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Home Editorials of Interest Taipei Times Ma Ying-jeou the Trojan horse

Ma Ying-jeou the Trojan horse

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During a talk on cross-strait relations and international law at Soochow University in Taipei on Tuesday, former president Ma Ying-jeou (馬英九) commented on the possibility of Taiwanese independence, comments which were more illuminating about the past than the future.

Ma reiterated his stance on unification with China, as if it needed clarification — Ma is all for it.

Taiwanese independence has nowhere to go and there is no need for it. Even if there were, it is unachievable, he said.

Chinese communists have put “peaceful unification” on the table. Taiwanese can just bide their time and things will progress accordingly, he said.

Good things come to those who wait.

Ma prefers the word “unification,” which does sound palatable. The word suggests unity, a coming together of equal parties working toward a mutually beneficial future.

The word annexation would be closer to the truth. Taking over. Swallowing up. Devouring.

In addition to promising peace, Beijing should offer to proceed using democratic processes, Ma added.

If Taiwanese do not choose unification, then we can just maintain peace and try again later when the time is right.

When Ma was president, he followed a “three noes” policy: no unification, no independence and no use of force. He discounted independence, but was not willing to talk about unification explicitly, because the time would come when it would happen naturally.

That being the case, why use force?

As president, he said that he was putting Taiwan first; what he was actually doing was setting out the conditions for eventual peaceful unification.

Now he is disingenuously suggesting that making this happen through a democratic process is a viable option for Taiwanese and Chinese alike.

Where has he been? Does he not know that the vast majority of Taiwanese identify with Taiwan, not China? Does he not remember the routing his party, the Chinese Nationalist Party (KMT), was subjected to at the hands of an electorate that resoundingly rejected his pro-China stance?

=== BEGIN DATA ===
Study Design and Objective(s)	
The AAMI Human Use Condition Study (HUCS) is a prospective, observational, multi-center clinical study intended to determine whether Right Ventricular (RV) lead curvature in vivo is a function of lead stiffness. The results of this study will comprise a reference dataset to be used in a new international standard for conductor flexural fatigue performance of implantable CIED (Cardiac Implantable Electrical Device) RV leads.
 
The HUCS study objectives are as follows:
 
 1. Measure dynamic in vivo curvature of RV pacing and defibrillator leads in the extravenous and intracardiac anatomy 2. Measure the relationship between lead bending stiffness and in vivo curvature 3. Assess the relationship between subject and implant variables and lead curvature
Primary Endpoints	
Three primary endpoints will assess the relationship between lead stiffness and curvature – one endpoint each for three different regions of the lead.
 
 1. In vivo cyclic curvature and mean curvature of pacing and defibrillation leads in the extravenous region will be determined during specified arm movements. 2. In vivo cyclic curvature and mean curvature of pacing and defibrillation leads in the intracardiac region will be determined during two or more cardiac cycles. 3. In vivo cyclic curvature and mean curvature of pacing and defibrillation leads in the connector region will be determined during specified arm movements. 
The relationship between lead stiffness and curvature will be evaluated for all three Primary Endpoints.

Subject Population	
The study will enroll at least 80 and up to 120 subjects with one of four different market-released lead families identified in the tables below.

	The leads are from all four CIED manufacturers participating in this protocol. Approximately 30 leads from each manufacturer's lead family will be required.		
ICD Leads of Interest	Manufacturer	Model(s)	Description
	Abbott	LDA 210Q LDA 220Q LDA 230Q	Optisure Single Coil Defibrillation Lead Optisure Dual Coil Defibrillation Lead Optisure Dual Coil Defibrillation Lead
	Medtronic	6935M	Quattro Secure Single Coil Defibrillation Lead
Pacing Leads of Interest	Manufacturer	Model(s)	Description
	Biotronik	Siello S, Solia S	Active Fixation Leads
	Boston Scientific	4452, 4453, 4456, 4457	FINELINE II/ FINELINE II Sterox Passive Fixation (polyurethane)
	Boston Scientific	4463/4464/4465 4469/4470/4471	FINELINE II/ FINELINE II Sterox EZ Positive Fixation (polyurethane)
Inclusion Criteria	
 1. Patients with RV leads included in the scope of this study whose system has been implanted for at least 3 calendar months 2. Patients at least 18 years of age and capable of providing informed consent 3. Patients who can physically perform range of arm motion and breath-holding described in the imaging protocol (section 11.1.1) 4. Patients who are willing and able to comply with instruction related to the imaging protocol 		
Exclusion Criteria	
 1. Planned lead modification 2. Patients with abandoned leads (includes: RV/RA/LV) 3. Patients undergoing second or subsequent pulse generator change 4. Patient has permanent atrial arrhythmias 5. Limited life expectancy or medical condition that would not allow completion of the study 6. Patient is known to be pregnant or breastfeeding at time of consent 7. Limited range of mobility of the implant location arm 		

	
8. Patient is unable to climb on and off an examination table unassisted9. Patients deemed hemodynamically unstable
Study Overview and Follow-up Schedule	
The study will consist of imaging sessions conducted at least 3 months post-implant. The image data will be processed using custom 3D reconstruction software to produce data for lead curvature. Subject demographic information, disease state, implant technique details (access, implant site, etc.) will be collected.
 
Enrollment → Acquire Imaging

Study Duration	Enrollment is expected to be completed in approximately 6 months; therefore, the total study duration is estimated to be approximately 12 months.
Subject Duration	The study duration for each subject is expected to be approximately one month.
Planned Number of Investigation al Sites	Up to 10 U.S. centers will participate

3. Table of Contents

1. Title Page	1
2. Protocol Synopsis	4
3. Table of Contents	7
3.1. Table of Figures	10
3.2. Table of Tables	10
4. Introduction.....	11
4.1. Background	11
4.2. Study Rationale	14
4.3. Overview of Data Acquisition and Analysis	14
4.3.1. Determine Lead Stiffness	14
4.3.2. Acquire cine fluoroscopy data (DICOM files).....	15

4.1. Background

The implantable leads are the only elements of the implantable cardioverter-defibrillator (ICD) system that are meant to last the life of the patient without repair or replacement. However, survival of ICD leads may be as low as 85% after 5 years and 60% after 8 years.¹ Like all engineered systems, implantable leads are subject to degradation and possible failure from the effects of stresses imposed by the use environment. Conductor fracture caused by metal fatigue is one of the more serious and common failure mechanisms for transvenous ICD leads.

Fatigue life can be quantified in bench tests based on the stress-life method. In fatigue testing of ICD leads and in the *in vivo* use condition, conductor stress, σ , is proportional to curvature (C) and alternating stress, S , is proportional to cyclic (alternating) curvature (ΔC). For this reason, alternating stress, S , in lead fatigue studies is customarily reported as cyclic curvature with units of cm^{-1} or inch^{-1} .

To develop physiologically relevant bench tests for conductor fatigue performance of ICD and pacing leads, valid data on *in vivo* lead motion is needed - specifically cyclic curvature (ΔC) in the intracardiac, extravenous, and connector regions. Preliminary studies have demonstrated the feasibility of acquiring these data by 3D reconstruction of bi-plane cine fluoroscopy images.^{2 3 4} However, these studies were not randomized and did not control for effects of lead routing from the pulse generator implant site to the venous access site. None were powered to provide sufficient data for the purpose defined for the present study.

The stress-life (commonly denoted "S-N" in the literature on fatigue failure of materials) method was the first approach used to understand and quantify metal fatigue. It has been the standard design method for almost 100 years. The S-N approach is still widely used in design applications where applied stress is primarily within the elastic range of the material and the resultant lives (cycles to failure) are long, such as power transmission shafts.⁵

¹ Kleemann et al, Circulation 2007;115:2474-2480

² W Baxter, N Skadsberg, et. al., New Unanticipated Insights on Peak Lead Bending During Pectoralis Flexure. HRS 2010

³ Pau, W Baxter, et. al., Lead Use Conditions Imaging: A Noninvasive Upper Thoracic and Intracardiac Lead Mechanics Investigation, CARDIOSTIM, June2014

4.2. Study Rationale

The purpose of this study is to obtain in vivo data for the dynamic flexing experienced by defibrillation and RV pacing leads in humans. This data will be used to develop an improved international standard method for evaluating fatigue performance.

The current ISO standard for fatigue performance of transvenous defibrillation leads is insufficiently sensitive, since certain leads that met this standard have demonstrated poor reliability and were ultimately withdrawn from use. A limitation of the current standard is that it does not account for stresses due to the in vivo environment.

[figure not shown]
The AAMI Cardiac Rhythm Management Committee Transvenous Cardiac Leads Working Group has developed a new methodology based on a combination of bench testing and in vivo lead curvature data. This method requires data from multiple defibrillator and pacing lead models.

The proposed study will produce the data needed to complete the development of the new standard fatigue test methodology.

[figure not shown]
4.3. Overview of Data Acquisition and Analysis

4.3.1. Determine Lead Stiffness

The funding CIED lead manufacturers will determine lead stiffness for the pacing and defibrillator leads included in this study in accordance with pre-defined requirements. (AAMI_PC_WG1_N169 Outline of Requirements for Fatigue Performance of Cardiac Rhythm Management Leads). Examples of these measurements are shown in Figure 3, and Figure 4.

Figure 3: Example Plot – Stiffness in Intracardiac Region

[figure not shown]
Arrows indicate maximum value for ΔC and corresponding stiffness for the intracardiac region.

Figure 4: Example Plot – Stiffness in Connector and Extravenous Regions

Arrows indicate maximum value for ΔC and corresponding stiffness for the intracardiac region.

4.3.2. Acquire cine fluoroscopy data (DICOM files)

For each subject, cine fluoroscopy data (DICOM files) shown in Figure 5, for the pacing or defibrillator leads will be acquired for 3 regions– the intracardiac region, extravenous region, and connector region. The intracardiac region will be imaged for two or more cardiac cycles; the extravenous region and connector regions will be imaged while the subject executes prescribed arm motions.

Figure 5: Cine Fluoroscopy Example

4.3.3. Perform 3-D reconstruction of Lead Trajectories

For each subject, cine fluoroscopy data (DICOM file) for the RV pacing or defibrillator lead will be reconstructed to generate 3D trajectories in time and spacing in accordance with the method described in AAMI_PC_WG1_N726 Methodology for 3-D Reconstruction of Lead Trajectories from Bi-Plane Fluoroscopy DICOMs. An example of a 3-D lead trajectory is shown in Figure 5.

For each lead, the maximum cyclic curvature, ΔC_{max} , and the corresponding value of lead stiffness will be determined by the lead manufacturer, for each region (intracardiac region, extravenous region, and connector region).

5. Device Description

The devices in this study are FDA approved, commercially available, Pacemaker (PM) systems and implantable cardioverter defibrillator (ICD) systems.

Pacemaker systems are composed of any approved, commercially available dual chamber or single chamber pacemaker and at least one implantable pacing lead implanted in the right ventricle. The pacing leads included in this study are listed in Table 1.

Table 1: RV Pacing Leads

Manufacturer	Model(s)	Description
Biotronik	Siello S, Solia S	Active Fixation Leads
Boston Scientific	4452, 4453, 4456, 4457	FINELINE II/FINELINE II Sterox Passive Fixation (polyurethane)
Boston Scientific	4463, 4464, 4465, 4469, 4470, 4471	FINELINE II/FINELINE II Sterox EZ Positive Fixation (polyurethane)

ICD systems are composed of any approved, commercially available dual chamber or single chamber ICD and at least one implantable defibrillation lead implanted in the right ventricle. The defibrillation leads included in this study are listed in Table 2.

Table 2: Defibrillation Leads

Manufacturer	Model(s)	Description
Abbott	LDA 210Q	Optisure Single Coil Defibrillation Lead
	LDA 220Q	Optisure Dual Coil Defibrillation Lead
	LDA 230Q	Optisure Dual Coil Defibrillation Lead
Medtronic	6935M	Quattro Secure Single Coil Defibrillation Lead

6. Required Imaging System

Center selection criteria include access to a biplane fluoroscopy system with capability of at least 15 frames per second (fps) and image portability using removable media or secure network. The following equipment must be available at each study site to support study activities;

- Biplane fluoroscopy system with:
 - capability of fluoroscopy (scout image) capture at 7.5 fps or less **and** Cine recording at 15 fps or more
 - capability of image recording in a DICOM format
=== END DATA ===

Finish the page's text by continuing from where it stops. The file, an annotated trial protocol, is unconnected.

He also criticized the Democratic Progressive Party’s Resolution on Taiwan’s Future (台灣前途決議文) for its contradiction, saying that Taiwan is a sovereign, independent nation that is called the Republic of China (ROC).

He is right. There is a glaring contradiction. He did not mention that its tenaciousness was due in large part to his own party’s refusal to let the ROC fade into history where it belongs.

However, the best part of his talk was when he said that the majority of the rights that Taiwanese independence advocates want have already been realized.

Again, he is right. The problem is that these rights — democracy and human rights, for starters — have come about not because of his party and its stranglehold over Taiwan, but in spite of it, and only grudgingly conceded when Taiwanese made it clear they would not take no for an answer.

These hard-won rights are also precisely what Taiwanese fear would be taken away should China swallow the nation.

Ma is justified in expressing his opinion that independence is unachievable. It would certainly take a more skilled politician than himself to achieve it.

To suggest that unification is a desirable option that can be achieved through democratic means and would be equal in any way is utterly disingenuous. His position on this coheres perfectly with the direction in which he steered Taiwan while president.

Ma’s surname means “horse” and indeed, he acts like a Trojan horse.


Source: Taipei Times - Editorials 2017/12/14



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Newsflash

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